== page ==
In an unpublished opinion, the 2d U.S. Circuit Court of Appeals has held that an employee of the New York City Department of Education could not establish a prima facie case of disability discrimination, because she could not prove herself to be “otherwise qualified” within the meaning of the Americans with Disabilities Act (ADA). Rios v. Dept. of Education, 2d Cir., No. 08-1262-cv, unpublished, November 2, 2009.

Wilda Rios, an employee of the New York City Department of Education (DOE), alleged that her employment termination was based upon her disability, and that the employer’s claim that she was terminated for attendance policy violations was simply a pretext for that discrimination. When the district court granted summary judgment in favor of the Department of Education, Rios appealed. The Second Circuit affirmed the decision, finding that Rios’ frequent absences removed her from the protection of the ADA.

Discriminatory discharge claims under the ADA are reviewed under the McDonnell Douglas shifting burden analysis. That analysis requires the plaintiff first to set forth a prima facie case showing that he or she is disabled within the meaning of the ADA and is “otherwise qualified” to perform the essential functions of the job in spite of the disability, with or without reasonable accommodation. Next, the employer is required to proffer a “legitimate business reason” for its adverse employment action. The final burden shifts back to the plaintiff, who then must prove that the employer’s proffered reason is a pretext, and that the actual reason for the adverse action is discrimination.

In Rios’ case, there was documentary evidence that Rios “repeatedly failed to show up for work on time or at all for a variety of reasons, many of which were unrelated to her claimed disability.” In response to those absences, the DOE imposed certain disciplinary actions, and ultimately terminated Rios’ employment.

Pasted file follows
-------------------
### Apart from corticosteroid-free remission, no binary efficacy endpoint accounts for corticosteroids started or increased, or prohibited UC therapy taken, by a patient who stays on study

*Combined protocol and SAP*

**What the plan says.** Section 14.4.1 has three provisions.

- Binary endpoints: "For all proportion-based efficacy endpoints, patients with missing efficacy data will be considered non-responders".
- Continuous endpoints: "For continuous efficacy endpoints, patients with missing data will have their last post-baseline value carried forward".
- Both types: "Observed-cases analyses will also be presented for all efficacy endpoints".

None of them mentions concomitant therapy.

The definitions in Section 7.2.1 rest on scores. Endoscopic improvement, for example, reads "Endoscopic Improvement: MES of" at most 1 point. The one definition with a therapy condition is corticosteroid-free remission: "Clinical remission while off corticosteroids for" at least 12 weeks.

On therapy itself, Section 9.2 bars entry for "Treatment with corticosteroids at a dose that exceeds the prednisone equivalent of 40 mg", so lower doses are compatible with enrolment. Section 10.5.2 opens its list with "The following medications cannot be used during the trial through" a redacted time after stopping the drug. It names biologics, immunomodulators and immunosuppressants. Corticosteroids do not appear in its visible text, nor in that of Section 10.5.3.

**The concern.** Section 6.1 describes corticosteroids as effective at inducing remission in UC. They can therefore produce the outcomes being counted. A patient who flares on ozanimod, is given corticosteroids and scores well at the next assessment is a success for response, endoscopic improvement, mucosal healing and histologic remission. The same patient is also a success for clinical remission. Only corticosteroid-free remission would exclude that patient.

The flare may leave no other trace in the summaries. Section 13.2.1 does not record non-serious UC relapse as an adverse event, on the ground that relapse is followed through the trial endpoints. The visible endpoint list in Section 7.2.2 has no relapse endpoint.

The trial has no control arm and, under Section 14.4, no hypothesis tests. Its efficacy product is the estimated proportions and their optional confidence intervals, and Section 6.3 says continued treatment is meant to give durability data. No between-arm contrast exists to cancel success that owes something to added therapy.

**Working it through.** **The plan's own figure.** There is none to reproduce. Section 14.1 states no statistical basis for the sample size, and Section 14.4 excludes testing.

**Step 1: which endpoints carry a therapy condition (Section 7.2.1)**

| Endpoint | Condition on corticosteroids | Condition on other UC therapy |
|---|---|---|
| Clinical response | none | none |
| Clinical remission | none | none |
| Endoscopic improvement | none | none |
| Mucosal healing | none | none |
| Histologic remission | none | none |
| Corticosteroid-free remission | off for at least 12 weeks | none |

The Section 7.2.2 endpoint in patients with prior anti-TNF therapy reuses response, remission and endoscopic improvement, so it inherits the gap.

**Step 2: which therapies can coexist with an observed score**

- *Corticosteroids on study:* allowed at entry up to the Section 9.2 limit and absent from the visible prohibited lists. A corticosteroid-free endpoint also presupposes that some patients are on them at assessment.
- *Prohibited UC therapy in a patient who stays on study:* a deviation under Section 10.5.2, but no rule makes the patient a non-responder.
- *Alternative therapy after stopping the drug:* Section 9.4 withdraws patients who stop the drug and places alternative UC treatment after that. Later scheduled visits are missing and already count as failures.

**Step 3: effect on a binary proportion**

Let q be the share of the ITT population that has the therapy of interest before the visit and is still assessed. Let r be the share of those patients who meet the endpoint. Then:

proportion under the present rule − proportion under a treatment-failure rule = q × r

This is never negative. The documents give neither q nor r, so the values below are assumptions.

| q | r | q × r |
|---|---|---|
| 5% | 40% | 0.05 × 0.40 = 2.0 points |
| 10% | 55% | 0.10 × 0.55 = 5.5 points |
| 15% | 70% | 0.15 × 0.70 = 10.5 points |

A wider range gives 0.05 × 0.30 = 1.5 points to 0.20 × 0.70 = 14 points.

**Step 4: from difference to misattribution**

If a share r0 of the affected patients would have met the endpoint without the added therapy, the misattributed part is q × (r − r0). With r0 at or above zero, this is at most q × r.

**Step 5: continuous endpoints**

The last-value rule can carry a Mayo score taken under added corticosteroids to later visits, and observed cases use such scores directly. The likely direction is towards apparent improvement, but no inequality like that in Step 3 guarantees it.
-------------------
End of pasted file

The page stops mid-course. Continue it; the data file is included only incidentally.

While Rios claimed that her firing was based upon her disability, the DOE argued that her attendance at work was an essential function of her position. The Court agreed with the employer, and specifically found that by imposing discipline for Rios’ excessive absences, the DOE demonstrated the essential nature of Rios’ attendance and punctuality to her job. Because Rios was unable to establish a regular attendance pattern, she was not “otherwise qualified” to fulfill one of the essential functions of the position, and therefore was unable to establish a prima facie case under the ADA. In addition, even if the Court had found that Rios’ prima facie case had been effectively established, the DOE’s motion for summary judgment would have been granted on the basis that Rios showed no actual evidence that the DOE’s legitimate business reason for Rios’ firing was simply a pretext for discrimination.

This case shows the importance of the consistent enforcement of an employer’s attendance policy (and documentation of an employee’s violation of that policy) to the defense of a claim of discrimination under the ADA. By implementing and enforcing such a policy, an employer indicates the essential nature of an employee’s attendance, and can use such information to underscore the legitimacy of disciplinary actions related to an employee’s violation of the same.